When his father died King Sigismund III requested from his parliament that he be allowed to claim his inheritance as the rightful King of Sweden. The Poles had no objection and when he promised to respect Lutheranism as the official religion of Sweden the Swedes went along with the idea as well and Sigismund was crowned King of Sweden in 1594. He appointed his uncle, Duke Charles, to rule as regent on his behalf in Sweden while he remained in Poland since the Swedes and the Commonwealth were not united politically but simply had a personal union by sharing one monarch. However, tensions grew quickly with Sweden as despite the legal guarantees, King Sigismund was a devout Catholic and this made the Swedes nervous. The Protestant firebrands warned that Sigismund had the ultimate goal of making Sweden Catholic again. As proof they pointed to the Union of Brest Sigismund set up in 1596 which brought many Eastern Orthodox into the Catholic fold and led to the modern day Ukrainian Catholic Church, to his friendship with Catholic Austria and his support for the Catholic Reformation, particularly the Jesuit order, which was spreading out to refute Protestantism and regain lost spiritual ground for Rome.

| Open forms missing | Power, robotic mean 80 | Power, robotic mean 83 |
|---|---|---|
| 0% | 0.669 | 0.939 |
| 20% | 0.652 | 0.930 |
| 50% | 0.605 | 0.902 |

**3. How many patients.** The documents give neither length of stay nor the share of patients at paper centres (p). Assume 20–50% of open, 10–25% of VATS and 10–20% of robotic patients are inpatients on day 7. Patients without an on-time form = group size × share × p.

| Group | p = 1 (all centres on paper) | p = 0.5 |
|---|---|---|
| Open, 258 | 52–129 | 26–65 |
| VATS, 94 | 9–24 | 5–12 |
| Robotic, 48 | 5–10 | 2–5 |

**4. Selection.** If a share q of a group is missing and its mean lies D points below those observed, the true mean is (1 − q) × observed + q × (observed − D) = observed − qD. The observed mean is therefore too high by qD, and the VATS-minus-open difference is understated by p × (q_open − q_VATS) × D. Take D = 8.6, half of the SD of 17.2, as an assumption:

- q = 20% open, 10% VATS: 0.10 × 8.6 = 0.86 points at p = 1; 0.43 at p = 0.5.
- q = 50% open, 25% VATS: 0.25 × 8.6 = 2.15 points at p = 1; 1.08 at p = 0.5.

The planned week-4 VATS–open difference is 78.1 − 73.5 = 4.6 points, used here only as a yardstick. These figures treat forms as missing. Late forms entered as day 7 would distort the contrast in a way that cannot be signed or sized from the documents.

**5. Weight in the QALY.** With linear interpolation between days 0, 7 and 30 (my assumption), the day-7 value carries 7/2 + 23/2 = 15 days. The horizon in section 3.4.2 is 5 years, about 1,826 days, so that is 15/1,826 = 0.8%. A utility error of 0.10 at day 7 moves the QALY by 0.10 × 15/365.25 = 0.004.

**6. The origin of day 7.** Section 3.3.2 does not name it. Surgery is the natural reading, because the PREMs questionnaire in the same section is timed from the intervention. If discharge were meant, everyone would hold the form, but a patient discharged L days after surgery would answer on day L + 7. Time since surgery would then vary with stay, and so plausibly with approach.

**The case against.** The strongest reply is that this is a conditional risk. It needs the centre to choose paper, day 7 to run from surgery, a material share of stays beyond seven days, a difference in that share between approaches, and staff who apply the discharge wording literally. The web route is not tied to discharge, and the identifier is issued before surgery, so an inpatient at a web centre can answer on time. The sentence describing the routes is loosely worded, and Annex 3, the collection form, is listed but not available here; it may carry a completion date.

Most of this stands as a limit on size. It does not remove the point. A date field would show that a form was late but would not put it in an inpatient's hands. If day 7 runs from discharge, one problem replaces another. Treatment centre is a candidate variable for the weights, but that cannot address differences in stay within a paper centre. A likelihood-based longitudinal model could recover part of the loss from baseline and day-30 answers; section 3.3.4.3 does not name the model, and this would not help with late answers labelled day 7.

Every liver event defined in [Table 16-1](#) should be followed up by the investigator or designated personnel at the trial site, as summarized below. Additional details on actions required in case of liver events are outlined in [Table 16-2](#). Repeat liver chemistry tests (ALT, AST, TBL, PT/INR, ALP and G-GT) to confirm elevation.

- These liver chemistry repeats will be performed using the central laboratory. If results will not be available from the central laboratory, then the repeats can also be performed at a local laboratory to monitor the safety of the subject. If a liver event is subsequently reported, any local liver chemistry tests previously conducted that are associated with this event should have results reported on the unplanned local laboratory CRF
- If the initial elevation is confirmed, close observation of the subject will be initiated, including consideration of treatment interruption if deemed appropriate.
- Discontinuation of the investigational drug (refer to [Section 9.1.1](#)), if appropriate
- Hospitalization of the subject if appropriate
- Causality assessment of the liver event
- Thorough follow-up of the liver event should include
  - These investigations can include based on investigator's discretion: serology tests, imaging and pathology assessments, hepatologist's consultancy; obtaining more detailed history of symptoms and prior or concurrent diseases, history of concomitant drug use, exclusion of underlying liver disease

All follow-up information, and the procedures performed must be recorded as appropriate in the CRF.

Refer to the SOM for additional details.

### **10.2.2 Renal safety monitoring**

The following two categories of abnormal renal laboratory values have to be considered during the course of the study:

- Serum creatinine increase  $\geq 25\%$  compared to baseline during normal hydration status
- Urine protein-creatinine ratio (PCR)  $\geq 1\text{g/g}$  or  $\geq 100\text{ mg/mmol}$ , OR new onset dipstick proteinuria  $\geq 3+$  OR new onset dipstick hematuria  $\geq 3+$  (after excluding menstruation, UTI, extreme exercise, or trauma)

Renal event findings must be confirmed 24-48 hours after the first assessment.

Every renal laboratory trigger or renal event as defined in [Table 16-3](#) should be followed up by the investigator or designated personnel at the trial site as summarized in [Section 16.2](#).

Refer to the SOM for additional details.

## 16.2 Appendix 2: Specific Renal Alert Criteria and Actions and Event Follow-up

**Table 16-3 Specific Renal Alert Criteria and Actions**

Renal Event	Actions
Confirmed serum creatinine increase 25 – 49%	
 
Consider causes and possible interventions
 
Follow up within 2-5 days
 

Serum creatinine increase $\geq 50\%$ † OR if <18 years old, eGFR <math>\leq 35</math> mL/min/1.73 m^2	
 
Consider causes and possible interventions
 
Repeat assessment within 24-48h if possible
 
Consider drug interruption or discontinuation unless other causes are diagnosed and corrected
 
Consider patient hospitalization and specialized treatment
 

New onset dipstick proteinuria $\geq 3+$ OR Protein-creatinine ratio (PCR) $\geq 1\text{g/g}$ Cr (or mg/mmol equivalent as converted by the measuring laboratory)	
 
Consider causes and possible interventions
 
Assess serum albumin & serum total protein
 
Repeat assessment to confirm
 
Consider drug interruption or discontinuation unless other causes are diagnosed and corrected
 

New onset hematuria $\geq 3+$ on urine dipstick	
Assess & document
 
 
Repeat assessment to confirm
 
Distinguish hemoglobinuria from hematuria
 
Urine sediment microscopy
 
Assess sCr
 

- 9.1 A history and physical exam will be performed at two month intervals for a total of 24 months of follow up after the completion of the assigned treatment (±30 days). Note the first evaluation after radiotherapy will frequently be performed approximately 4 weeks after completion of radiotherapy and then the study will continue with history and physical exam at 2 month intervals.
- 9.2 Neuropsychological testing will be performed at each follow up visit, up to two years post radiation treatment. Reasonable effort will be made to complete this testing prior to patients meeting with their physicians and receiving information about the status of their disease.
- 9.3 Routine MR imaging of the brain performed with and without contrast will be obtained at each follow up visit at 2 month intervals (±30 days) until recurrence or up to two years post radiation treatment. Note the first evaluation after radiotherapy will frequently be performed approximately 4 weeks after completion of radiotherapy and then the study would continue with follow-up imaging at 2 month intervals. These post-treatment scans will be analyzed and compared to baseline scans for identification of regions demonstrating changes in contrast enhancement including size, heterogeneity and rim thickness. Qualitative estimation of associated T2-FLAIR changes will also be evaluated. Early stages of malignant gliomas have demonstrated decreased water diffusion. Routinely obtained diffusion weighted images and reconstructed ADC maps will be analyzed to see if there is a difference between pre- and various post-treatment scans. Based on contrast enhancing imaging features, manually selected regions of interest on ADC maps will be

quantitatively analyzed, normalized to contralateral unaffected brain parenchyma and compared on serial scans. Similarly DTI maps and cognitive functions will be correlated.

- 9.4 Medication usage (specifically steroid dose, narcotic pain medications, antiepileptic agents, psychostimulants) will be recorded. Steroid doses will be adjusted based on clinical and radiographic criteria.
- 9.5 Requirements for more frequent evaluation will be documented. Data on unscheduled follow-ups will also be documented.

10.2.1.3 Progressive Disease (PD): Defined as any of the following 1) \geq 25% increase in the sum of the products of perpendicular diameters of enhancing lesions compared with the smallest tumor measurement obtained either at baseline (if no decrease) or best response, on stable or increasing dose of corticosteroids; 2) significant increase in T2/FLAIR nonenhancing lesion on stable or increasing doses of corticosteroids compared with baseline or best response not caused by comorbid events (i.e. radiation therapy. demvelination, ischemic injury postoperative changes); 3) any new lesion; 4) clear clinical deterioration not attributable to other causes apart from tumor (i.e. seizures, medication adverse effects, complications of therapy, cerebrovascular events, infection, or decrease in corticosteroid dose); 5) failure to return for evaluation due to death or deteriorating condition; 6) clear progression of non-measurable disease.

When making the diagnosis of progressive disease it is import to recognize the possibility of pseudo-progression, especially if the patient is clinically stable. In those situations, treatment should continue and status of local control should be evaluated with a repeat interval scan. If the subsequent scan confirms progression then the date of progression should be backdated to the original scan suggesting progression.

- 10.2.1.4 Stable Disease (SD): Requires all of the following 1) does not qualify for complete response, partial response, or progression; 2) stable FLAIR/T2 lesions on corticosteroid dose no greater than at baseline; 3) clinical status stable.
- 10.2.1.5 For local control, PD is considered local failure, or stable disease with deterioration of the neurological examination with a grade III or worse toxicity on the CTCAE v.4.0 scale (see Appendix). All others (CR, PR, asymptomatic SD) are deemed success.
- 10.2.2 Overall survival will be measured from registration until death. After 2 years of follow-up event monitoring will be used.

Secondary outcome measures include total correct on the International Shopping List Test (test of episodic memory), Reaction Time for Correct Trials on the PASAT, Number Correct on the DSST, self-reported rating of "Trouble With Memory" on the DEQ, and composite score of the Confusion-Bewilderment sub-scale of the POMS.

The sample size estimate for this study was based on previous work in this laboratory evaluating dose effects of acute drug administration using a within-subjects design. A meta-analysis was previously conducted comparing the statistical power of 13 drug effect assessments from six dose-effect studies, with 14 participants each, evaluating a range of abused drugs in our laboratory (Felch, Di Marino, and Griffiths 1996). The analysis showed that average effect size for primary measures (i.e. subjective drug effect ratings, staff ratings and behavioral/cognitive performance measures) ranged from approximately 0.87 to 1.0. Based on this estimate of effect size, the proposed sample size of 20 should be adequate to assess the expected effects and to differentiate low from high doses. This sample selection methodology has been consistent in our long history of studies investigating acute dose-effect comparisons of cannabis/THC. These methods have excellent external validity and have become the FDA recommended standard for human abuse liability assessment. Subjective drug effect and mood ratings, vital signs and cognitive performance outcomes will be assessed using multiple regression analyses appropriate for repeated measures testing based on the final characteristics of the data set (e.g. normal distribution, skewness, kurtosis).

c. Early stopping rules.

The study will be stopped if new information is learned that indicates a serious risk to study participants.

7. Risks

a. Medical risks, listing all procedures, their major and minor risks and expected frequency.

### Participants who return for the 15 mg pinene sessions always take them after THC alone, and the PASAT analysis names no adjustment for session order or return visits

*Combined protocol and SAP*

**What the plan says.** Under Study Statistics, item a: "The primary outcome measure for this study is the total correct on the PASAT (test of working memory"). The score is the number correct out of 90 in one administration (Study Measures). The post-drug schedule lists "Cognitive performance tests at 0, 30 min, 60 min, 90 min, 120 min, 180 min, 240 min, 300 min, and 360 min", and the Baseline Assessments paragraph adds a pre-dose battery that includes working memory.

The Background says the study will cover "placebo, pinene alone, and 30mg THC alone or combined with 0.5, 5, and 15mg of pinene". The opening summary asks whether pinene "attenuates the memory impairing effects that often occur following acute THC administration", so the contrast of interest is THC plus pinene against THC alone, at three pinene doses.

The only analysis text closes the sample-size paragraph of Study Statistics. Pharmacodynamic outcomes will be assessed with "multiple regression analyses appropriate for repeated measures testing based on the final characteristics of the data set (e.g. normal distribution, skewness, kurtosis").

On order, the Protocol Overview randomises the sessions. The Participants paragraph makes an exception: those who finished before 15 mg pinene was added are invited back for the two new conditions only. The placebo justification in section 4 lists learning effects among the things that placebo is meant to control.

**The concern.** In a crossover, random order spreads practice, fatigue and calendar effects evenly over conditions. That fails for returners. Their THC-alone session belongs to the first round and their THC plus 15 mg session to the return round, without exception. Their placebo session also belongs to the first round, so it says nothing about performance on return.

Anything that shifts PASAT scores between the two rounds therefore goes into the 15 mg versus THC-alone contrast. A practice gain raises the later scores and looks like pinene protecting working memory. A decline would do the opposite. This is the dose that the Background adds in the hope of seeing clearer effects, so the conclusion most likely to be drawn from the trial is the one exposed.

Combating heresy and giving Poland, long a politically chaotic country, a strong and stable government were the primary goals of King Sigismund. Toward this end he moved the royal palace from Krakow to Warsaw and oversaw the arrival of the Jesuits who set up many schools throughout Poland and became chaplains and confessors to many families. The Catholic Church in Poland rebounded strongly during the early years of the reign of King Sigismund III. Their preaching was very well received by the public and along with their staunch defense of the faith they also reminded Poles of their crucial role as the first line of defense for Catholic Christendom against the Russians and the Turks. However, trouble was never far away for King Sigismund and 1598 was a particularly painful year. His wife Anna died (he later married her sister Constance of Austria in 1605) and he saw the outbreak of rebellion in Sweden led by his own uncle and regent who portrayed himself as the Protestant champion of Sweden fighting against their Polish Catholic monarch. King Sigismund moved against him which a combined Swedish and Polish army. He won some early victories but the climax came at the battle of Stangebro in which his 8,000 strong army was defeated by the 12,000 men of Duke Charles. The Swedish loyalists were executed by the Protestant government and after the King returned to Poland he was declared deposed and his uncle was proclaimed King Charles IX of Sweden in 1600. A number of Swedish Polish wars resulted but the personal union was never to be recovered despite the many persistent efforts of King Sigismund.